Activation-induced cell death (AICD) is an important regulatory mechanism of the immune system that ensures activated T lymphocytes are kept in check during and after an immune response.
What Is AICD?
When activated T cells encounter antigens, they undergo expansion, producing large numbers of effector cells to mount a powerful immune response. However, excess T cells must be eliminated once the disease threat has passed to prevent uncontrolled autoimmune reactions that could potentially begin destroying healthy tissues.
Activation-induced cell death (AICD) refers to programmed cell death, a specific type of apoptosis, of these T lymphocytes triggered by self-regulating signals. It is a crucial mechanism for maintaining immune system homeostasis and eliminating potentially harmful or self-reactive T cells. Uncontrolled self-reactive T cells can contribute to various common chronic rheumatic diseases, such as lupus, rheumatoid arthritis, and psoriasis, which often manifests as joint swelling, systemic inflammation, and scaly rashes on the body.
T cell life and death regulation is complex and involves various signaling pathways and molecules, including co-stimulatory molecules, cytokines, and the T cell receptor (TCR) complex. During an immune response, the engagement of TCR with antigen-major histocompatibility complexes (MHC) on antigen-presenting cells (APCs) initiates a series of signaling events, leading to T cell activation and subsequent effector immune functions. However, under repeated stimulation, TCR signaling can also trigger cell death by activation.
The AICD cascade for a T cell’s programmed death begins similarly to the activation of immune effector functions. The antigen-MHC activation of TCR recruits protein tyrosine kinases (such as Lck for upregulation and Fyn for downregulation) to phosphorylate immunoreceptor tyrosine-based activation motifs (ITAMs) present in the TCR-CD3 complex. This phosphorylation event initiates downstream intracellular signaling pathways. The process also involves the tumor necrosis factor (TNF) family of receptors, ceramide, and reactive oxygen species (ROS) to induce programmed cell death.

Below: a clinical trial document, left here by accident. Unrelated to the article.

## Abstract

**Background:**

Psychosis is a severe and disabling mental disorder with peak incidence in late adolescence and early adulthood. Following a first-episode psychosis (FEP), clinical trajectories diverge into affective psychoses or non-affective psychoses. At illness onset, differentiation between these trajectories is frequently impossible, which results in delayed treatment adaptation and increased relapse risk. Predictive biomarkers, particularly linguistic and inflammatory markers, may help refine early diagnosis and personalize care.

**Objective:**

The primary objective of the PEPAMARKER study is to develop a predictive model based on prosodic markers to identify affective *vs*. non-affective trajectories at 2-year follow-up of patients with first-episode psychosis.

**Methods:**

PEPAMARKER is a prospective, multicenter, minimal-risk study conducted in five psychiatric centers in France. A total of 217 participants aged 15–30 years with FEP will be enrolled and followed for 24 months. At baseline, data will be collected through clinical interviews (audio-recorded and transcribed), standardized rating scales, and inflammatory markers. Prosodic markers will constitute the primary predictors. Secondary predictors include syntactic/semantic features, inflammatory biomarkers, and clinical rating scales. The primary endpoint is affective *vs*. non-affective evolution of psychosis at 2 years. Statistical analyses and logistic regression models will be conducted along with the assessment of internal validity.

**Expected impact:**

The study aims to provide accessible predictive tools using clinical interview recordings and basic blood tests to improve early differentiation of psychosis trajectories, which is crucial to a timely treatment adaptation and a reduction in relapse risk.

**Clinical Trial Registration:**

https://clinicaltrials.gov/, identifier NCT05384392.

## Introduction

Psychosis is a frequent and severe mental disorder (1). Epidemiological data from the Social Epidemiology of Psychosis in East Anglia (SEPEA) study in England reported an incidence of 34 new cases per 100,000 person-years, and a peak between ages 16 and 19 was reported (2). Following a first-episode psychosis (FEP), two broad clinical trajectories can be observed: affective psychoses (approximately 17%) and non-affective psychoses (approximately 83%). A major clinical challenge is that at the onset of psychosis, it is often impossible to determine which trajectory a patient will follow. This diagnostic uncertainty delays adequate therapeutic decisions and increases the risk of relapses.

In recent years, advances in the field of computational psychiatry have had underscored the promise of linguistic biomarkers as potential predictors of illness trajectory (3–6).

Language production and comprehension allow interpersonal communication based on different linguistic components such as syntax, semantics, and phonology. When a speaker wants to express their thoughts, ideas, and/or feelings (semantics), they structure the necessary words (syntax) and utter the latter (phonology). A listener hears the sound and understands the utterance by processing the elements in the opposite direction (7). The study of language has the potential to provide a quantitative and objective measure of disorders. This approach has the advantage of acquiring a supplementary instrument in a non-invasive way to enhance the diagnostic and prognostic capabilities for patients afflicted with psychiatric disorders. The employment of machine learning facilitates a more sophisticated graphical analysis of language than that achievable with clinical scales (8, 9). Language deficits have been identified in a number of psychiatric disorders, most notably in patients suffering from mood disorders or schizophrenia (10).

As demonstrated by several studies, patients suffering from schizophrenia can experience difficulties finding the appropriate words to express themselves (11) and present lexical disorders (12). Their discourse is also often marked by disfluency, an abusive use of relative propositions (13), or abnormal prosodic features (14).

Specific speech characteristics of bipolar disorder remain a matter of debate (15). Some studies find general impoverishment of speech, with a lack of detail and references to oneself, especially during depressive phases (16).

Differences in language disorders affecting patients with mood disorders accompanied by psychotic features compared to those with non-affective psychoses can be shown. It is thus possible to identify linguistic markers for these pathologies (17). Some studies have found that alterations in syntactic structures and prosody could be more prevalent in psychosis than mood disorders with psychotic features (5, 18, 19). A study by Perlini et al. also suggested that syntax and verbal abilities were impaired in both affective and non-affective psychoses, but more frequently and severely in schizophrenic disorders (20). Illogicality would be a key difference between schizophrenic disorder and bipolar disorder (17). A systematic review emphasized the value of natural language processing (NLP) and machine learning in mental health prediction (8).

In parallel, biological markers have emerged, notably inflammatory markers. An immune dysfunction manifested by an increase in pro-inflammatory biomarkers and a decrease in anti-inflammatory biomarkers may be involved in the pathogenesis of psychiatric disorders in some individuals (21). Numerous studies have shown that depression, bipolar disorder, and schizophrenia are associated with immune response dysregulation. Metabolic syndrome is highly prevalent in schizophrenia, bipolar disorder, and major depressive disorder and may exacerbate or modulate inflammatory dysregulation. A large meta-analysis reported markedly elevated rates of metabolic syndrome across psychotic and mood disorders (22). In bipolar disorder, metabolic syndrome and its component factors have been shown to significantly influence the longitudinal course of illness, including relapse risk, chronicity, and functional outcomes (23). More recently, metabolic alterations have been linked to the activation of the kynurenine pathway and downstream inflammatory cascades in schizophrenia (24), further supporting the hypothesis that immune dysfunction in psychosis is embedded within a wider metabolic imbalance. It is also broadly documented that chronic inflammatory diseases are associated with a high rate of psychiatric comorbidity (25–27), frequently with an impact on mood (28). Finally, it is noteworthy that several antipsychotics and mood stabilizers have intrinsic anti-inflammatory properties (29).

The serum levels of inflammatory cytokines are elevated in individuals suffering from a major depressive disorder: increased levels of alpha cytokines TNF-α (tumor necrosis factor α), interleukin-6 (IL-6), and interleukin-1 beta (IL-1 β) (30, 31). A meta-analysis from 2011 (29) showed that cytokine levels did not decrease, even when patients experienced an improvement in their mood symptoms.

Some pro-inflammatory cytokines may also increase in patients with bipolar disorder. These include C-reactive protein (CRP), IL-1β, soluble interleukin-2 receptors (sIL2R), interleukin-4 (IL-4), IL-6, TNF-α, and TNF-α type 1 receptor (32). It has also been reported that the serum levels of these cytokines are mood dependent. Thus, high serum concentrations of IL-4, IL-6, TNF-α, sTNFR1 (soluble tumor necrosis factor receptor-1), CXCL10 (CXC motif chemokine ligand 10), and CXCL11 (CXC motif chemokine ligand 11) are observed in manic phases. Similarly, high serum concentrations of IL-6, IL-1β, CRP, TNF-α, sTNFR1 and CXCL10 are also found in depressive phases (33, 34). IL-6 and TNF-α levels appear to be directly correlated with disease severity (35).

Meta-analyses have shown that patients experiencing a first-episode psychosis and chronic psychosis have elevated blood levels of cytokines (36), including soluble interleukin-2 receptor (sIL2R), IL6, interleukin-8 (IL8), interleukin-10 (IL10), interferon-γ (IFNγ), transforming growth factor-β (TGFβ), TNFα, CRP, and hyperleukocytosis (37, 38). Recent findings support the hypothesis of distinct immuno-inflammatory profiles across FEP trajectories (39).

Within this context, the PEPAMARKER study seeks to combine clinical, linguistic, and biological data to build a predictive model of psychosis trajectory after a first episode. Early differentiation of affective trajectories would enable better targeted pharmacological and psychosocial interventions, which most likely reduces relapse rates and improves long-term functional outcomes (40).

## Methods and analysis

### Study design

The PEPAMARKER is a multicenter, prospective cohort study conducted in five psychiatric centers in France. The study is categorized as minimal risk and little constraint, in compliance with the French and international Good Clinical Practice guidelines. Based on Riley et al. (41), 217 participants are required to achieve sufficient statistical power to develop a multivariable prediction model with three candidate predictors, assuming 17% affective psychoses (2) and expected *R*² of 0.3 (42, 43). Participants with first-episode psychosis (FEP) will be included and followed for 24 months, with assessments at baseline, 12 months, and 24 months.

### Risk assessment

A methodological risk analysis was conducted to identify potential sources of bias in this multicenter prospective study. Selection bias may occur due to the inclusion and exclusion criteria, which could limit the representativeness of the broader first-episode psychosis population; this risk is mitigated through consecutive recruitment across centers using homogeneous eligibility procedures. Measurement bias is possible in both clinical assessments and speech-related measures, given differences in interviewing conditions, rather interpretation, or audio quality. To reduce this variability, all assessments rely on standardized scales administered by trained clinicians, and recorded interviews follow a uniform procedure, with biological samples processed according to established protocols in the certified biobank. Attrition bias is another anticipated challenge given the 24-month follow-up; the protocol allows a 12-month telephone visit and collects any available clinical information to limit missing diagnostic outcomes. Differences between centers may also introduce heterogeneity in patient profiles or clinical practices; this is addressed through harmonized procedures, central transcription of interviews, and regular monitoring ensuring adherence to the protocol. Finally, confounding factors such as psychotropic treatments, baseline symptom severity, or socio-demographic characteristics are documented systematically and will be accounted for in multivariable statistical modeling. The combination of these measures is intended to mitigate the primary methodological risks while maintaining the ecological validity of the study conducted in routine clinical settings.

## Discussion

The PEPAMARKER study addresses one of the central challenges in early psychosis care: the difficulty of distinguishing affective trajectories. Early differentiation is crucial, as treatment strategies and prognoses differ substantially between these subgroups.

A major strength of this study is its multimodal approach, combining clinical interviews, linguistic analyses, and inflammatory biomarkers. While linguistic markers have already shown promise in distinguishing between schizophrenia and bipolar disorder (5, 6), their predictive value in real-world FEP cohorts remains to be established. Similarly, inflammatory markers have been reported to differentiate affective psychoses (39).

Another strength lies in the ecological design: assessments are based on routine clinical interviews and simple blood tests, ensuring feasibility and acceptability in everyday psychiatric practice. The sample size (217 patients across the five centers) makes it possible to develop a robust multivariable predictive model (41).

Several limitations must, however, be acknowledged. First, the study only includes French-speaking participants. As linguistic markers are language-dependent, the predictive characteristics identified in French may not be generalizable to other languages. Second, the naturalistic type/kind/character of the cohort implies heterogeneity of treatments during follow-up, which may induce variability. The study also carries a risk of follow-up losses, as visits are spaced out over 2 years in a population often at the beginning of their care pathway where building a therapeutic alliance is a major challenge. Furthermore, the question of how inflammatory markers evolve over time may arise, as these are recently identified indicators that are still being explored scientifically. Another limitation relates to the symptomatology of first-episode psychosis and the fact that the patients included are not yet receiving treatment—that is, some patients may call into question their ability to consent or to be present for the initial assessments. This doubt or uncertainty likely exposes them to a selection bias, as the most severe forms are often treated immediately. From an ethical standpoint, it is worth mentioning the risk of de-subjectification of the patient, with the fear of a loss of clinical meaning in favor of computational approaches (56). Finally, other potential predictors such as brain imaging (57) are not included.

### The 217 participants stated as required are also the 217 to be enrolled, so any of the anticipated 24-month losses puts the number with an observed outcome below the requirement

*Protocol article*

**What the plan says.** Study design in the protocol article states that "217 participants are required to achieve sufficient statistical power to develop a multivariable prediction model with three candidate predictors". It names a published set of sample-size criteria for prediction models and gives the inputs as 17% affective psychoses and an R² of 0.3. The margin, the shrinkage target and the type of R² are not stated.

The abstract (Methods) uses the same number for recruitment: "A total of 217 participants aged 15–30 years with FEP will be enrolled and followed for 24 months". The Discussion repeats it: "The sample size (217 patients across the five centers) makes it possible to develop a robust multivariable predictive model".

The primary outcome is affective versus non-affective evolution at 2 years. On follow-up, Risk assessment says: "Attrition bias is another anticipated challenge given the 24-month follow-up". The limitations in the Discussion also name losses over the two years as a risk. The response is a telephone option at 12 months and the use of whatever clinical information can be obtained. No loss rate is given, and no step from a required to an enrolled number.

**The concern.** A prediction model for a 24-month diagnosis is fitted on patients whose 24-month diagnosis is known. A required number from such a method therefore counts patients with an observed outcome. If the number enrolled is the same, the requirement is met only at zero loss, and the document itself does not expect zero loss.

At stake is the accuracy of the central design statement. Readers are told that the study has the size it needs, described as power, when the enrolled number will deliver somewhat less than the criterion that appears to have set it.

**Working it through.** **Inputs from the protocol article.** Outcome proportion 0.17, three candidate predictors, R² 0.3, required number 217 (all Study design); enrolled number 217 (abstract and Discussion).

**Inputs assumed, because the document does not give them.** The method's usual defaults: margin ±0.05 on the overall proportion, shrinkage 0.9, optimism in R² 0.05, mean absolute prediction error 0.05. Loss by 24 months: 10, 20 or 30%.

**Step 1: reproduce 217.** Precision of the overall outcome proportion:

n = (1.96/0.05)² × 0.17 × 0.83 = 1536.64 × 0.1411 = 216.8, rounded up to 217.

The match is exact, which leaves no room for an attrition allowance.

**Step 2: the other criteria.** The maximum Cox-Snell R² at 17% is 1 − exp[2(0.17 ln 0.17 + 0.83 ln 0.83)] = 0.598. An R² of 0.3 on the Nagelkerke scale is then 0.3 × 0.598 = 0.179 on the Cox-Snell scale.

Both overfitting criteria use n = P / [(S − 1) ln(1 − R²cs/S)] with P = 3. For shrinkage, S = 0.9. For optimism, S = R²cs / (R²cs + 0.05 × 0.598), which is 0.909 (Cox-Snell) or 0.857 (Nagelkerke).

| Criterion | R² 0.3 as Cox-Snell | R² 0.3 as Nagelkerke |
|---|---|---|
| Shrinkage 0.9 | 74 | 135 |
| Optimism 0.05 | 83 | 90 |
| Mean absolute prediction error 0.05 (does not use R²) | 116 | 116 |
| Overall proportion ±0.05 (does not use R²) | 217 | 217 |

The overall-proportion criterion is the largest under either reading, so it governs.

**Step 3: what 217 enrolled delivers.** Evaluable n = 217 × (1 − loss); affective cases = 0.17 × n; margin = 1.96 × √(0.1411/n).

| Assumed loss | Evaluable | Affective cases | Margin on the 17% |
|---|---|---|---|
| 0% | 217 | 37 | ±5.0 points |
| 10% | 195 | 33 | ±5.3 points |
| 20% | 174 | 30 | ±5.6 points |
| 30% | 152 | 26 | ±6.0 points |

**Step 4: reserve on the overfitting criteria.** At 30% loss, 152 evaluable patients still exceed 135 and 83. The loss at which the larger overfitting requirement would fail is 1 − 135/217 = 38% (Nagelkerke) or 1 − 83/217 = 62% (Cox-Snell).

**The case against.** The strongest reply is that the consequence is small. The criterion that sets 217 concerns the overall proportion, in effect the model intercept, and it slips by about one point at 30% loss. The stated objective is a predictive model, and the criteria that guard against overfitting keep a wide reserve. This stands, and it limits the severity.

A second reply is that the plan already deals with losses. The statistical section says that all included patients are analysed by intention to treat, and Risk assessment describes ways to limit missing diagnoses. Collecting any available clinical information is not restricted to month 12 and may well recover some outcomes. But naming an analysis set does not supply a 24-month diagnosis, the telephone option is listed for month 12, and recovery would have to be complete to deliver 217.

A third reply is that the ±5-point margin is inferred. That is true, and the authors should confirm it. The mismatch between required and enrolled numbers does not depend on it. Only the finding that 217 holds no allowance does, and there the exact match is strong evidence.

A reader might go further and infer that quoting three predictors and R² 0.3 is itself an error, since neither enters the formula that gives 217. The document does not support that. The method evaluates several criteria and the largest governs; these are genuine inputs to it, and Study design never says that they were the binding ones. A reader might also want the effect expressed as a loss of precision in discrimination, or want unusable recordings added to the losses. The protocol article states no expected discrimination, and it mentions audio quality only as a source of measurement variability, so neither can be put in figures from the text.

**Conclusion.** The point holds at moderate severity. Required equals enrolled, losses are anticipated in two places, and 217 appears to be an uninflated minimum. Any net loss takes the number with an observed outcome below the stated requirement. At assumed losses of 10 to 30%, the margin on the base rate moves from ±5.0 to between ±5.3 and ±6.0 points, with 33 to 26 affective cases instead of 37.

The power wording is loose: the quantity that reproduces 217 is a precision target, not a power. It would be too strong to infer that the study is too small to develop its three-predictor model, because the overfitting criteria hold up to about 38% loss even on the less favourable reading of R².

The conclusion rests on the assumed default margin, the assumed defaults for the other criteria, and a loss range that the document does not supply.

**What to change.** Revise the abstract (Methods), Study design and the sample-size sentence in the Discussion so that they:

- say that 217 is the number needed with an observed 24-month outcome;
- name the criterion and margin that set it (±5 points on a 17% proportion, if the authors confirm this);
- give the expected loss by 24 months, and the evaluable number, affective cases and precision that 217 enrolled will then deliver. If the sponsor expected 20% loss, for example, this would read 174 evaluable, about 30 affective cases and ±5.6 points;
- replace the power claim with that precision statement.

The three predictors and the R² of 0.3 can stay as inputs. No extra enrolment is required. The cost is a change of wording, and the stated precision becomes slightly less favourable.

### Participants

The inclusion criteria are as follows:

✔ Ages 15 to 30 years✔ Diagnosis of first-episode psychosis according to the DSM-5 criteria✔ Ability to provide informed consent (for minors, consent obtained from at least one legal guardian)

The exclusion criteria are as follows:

Fas (CD95) and Fas-ligand (FasL/CD95L) are membrane-bound proteins that are members of the greater TNF receptor family. Activated T cells that express FasL induce apoptosis in other cells by binding to their membrane-bound Fas as one of the major cytotoxic mechanisms of effector T cells. However, Fas/FasL interaction is also a crucial component of AICD in T lymphocytes, either through suicidal (self-induced) or fratricidal (T cell to T cell) apoptosis.
FasL binding causes Fas molecules to trimerize, recruiting adaptor molecules like FADD (Fas-associated death domain) to the newly formed Fas complex. The adaptor molecules are then bound by proteins of the caspase cascade, which ultimately induces the final stages of cell death, including DNA fragmentation, membrane blebbing, nuclear collapse, and, finally, apoptosis.
Autoregulation of Fas/FasL signaling is a delicate balance to reign in activated T cell clonal expansion while preventing excessive or inappropriate cell death that would hinder the initial immune response. Defects in FasL expression or impaired Fas-mediated signaling have been associated with autoimmune disorders and failure to eliminate self-reactive lymphocytes.
Applications of AICD in the Immune System
AICD has several important functions in the greater immune system:
- Elimination of autoreactive T cells: In the thymus, immature T cells that have not been positively selected, are self-reactive, or whose T cell receptors have not been properly rearranged will undergo apoptosis before they can join the circulating population of mature cells. If left unchecked, dysfunctional and auto-reactive T cells would likely attack the body’s own tissues, causing autoimmune disease.
- Maintenance of immune homeostasis: AICD helps eliminate excessive or unnecessary activated T cells after an immune response, preventing uncontrolled immune responses that may result in chronic inflammation and potential tissue damage.
- Prevention of lymphoproliferative disorders: AICD prevents the accumulation of abnormal or malignant T cells that cause lymphoproliferative disease and cancer, such as lymphoma or leukemia.
- Immune tolerance: AICD helps establish and maintain immune tolerance—essential for distinguishing between self and non-self antigens—by eliminating self-reactive T cells during activation.
Artificial Cell Death and CAR T-Cell Therapy for Cancer
Artificially engineered chimeric antigen receptor T cells (CAR-T cells) have become a major tool in adoptive immunotherapy for cancer. They are highly specific to the targeted cancer and do not require binding to the antigen-MHC complex to activate, as with regular T cells. However, once inside the body, CAR-T cells must navigate intrinsic AICD mechanisms to mount a successful immune response while allowing for clonal elimination to prevent unwanted side effects of overactive cells, such as cytokine release syndrome (CRS) and neurotoxicity.
Nanotein’s protein-based activation and expansion reagent technology helps to prevent premature apoptosis by strategically enriching CAR-T cells ex vivo in a less differentiated state, specifically those in the stem cell memory T cell (TSCMs) phase.
Nanotein’s NanoSpark™ STEM-T Soluble T Cell Activator allows researchers to develop CAR-T therapies that benefit from a higher percentage of TSCM cells, which have been shown to be able to rapidly differentiate into effector T cells, consistently self-renew, and resist apoptosis during the active immune response.
Contact Nanotein today to learn more.